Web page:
UBC Animal Study Shows Promising Results in Stem cell-based Therapy for Type 2 Diabetes
In a new research presented in the journal Stem Cell Reports, investigators reveal how a combo of stem cell transplantation and anti-diabetic medication successfully treated mice with type 2 diabetes.
Senior research author Timothy Kieffer of the University of British Columbia in Canada, and colleagues say the results could guide the way for the initial ever stem cell-based insulin replacement treatment being examined in humans with type 2 diabetes.
It is approximated that more than 29 million individuals in the US have diabetes. Type 2 diabetes accounts for about 90-95% of these conditions. The situation occurs as a outcome of the body being not able to generate adequate of the hormone insulin or use it effectively. This results in high blood glucose levels.
To be able to manage blood glucose levels, sufferers with type 2 diabetes are usually treated with oral drugs – like metformin – insulin injections, or a combo of both. Kieffer and co-workers note, however, that such therapies can lead to gastrointestinal issues, weight gain and low blood glucose levels, and some sufferers may not even react to them.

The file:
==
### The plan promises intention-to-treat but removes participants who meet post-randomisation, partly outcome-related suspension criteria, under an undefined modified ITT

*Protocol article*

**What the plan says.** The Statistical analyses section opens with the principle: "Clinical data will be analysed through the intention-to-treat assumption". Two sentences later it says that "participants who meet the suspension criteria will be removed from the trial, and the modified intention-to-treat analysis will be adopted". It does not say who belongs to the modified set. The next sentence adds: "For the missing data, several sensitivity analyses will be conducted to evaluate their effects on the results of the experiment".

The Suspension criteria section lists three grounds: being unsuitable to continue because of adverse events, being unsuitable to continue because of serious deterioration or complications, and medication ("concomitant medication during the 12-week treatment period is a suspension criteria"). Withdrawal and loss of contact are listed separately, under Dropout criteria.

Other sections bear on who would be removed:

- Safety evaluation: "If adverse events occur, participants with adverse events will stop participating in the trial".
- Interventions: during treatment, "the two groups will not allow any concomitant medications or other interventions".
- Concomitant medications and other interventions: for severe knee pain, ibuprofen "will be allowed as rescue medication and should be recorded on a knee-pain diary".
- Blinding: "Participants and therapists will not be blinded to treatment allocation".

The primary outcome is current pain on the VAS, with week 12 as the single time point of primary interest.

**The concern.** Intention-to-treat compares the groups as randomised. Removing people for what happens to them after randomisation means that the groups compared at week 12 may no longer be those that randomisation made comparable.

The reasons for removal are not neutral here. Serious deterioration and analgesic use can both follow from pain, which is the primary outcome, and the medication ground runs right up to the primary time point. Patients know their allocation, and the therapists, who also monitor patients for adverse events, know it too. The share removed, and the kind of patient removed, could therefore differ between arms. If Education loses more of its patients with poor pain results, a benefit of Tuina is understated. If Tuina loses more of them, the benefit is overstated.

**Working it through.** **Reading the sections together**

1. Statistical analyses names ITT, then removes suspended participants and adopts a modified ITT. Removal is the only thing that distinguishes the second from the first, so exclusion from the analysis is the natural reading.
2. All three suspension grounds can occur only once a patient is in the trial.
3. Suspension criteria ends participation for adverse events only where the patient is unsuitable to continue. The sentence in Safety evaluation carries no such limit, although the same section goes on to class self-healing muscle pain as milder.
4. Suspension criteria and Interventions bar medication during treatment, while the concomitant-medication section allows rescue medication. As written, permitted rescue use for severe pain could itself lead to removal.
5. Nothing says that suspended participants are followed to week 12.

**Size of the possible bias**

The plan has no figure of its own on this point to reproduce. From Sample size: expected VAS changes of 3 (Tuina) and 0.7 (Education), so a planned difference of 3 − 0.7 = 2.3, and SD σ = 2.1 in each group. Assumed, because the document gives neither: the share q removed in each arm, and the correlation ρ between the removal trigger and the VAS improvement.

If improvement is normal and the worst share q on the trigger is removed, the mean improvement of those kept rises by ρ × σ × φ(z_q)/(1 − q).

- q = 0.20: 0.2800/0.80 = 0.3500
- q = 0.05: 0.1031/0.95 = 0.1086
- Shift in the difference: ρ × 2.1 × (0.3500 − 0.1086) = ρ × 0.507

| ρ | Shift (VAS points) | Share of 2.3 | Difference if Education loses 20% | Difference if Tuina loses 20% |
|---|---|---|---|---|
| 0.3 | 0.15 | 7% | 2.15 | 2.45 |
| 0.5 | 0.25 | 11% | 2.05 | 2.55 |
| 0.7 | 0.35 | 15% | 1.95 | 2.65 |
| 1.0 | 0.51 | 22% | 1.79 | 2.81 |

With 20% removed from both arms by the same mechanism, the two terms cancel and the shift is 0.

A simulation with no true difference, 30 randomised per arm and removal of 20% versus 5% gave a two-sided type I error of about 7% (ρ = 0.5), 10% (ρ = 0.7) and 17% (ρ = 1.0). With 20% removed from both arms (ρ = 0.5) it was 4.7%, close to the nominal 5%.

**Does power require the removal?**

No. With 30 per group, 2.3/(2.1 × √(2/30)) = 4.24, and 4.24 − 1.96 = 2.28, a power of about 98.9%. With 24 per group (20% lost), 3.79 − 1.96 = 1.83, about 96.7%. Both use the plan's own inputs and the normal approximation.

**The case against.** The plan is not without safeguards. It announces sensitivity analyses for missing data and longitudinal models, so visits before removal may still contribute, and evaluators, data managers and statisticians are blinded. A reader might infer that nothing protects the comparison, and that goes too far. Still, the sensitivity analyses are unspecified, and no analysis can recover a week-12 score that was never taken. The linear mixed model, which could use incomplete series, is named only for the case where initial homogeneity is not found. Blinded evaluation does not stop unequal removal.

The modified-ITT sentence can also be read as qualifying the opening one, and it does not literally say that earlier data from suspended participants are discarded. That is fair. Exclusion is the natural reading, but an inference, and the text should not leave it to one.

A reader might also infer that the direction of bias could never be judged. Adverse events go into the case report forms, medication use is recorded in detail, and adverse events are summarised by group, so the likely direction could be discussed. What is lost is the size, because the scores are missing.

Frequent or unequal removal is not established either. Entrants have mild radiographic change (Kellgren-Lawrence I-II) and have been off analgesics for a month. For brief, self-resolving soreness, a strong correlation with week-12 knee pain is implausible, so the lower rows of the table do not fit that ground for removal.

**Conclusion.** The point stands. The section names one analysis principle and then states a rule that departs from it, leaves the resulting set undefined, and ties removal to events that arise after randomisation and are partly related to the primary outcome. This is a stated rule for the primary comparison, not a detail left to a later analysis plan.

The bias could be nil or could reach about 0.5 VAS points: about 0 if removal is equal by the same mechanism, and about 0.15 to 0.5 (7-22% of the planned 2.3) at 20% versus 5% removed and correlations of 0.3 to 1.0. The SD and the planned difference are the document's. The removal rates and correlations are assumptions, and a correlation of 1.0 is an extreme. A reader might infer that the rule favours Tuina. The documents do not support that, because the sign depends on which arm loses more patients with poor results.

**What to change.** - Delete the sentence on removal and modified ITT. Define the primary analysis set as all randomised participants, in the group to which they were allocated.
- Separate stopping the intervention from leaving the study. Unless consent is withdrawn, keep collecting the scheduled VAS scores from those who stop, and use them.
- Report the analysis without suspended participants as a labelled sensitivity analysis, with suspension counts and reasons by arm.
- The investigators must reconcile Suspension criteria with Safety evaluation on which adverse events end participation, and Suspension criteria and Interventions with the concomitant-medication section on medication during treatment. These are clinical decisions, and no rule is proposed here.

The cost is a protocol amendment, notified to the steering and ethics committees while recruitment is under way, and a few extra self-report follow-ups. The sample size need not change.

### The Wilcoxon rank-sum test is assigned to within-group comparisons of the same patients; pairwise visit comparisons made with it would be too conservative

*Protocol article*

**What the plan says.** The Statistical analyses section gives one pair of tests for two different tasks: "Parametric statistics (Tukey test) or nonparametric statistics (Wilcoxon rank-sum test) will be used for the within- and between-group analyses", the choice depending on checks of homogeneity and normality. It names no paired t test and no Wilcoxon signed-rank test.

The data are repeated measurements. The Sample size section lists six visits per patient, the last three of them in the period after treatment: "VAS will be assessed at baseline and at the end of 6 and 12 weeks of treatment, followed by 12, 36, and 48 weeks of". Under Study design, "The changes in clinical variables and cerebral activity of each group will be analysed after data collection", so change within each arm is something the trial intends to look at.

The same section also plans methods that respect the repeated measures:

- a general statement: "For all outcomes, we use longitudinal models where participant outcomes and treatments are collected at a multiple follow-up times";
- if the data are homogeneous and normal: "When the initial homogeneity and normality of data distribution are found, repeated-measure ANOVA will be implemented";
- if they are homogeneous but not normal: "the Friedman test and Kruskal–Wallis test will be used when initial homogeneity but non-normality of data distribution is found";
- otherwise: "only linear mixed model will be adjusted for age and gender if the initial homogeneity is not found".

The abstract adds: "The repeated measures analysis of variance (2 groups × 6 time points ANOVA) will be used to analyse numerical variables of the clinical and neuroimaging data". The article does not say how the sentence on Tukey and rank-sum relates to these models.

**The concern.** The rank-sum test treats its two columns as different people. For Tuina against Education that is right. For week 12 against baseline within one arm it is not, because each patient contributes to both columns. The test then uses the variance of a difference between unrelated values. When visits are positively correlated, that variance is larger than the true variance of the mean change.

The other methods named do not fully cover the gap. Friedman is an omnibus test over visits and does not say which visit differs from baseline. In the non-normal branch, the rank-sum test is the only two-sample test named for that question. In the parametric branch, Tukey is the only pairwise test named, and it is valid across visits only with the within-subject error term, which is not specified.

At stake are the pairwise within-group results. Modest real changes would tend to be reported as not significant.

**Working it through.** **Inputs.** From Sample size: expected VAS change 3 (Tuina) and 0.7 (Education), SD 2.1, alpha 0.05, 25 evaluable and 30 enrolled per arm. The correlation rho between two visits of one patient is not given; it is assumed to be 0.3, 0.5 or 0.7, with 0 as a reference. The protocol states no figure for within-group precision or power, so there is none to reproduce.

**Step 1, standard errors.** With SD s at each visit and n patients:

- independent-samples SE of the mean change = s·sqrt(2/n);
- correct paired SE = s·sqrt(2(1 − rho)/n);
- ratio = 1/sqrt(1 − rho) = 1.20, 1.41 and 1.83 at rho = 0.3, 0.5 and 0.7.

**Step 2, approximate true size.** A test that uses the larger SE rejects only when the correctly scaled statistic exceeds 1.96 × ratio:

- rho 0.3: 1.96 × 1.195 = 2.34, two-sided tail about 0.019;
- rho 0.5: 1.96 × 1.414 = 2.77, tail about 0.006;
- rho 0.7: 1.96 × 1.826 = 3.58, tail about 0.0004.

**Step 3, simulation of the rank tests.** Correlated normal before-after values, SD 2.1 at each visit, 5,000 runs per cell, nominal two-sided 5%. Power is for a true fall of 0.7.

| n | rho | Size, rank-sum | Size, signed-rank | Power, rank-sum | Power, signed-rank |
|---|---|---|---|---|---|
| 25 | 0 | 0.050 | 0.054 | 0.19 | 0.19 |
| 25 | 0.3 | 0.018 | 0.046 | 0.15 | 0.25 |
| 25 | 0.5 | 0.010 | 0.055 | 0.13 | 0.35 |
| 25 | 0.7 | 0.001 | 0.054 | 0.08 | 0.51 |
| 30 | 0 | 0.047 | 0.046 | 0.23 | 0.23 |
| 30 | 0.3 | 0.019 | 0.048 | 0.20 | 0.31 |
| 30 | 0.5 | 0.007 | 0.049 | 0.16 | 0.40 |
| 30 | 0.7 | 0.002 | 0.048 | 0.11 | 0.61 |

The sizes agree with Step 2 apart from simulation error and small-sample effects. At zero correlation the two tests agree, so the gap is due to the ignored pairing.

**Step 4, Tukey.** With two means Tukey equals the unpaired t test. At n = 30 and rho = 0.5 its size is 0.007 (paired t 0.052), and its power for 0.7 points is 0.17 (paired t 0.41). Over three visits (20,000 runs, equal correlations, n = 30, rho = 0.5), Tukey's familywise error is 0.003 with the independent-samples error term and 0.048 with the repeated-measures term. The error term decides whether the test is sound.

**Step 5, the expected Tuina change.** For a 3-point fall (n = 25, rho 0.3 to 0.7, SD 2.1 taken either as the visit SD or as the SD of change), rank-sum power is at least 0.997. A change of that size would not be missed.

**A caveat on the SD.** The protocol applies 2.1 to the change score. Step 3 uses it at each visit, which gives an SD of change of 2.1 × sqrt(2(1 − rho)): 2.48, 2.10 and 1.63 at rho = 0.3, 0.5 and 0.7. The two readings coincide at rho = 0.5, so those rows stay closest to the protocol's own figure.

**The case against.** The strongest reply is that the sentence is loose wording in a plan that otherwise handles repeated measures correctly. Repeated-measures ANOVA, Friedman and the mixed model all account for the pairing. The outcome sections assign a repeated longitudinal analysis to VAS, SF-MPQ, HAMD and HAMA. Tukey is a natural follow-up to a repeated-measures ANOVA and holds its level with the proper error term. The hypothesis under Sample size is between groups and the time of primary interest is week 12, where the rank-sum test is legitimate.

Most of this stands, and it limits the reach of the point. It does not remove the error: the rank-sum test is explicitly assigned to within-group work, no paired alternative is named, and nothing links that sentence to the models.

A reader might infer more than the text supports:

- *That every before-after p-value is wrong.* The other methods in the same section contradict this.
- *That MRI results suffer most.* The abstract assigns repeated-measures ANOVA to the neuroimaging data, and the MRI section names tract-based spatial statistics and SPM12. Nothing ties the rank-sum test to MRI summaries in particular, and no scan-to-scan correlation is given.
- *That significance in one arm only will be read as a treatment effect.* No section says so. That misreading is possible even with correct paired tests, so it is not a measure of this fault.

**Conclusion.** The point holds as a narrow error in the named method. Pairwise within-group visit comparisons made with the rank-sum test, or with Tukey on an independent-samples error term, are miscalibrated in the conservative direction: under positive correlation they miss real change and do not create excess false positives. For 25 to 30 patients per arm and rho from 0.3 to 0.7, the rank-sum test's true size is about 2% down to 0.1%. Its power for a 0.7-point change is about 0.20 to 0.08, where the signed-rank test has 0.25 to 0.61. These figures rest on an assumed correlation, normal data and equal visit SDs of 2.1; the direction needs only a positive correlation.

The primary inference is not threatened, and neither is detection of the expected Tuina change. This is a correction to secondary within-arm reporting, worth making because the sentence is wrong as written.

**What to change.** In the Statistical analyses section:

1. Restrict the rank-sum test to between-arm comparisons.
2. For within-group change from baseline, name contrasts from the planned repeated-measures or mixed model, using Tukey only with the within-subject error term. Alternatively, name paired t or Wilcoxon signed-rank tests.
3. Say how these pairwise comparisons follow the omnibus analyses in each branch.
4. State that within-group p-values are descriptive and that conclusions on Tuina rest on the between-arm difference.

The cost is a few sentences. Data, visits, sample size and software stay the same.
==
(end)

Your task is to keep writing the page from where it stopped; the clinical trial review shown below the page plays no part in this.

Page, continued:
With these factors in thoughts, the team examined a possible alternative therapy method for patients with type 2 diabetes.
Enhanced glucose metabolism, insulin sensitivity with beta cell transplantation
The team designed a mouse model of type 2 diabetes by inducing some markers of the condition in the animals – obesity, minimal response to insulin and high blood glucose levels – by providing them a high-fat diet.
ext, the team transplanted mice with encapsulated pancreatic progenitor cells produced from human embryonic stem cells. These cells made into fully-functioning beta cells – a kind of cell in the pancreas that generates insulin – resulting in the mice to experience better glucose metabolism and an enhancement in responsiveness to insulin.
What is more, mice that obtained stem cell transplantation in combo with antidiabetic drugs experienced fast weight loss, and – compared with either treatment alone – saw better improvements in glucose metabolism.
Kieffer and co-workers now prepare to test whether transplanting more mature beta cells into mouse models of type 2 diabetes – instead of pancreatic progenitor cells – could result in quicker alleviation of symptoms at a reduced dose.
The investigators think their method could reach clinical studies in humans, specifically since a identical method has recently been accepted by the US Food and Drug Administration (FDA) and Health Canada for examining in sufferers with type 1 diabetes. Kieffer comments:
“Success in these clinical studies could lead the way for testing in sufferers with type 2 diabetes. Our wish is that a stem cell-based technique to insulin replacement will eventually enhance glucose control in sufferers with both type 1 and type 2 diabetes”.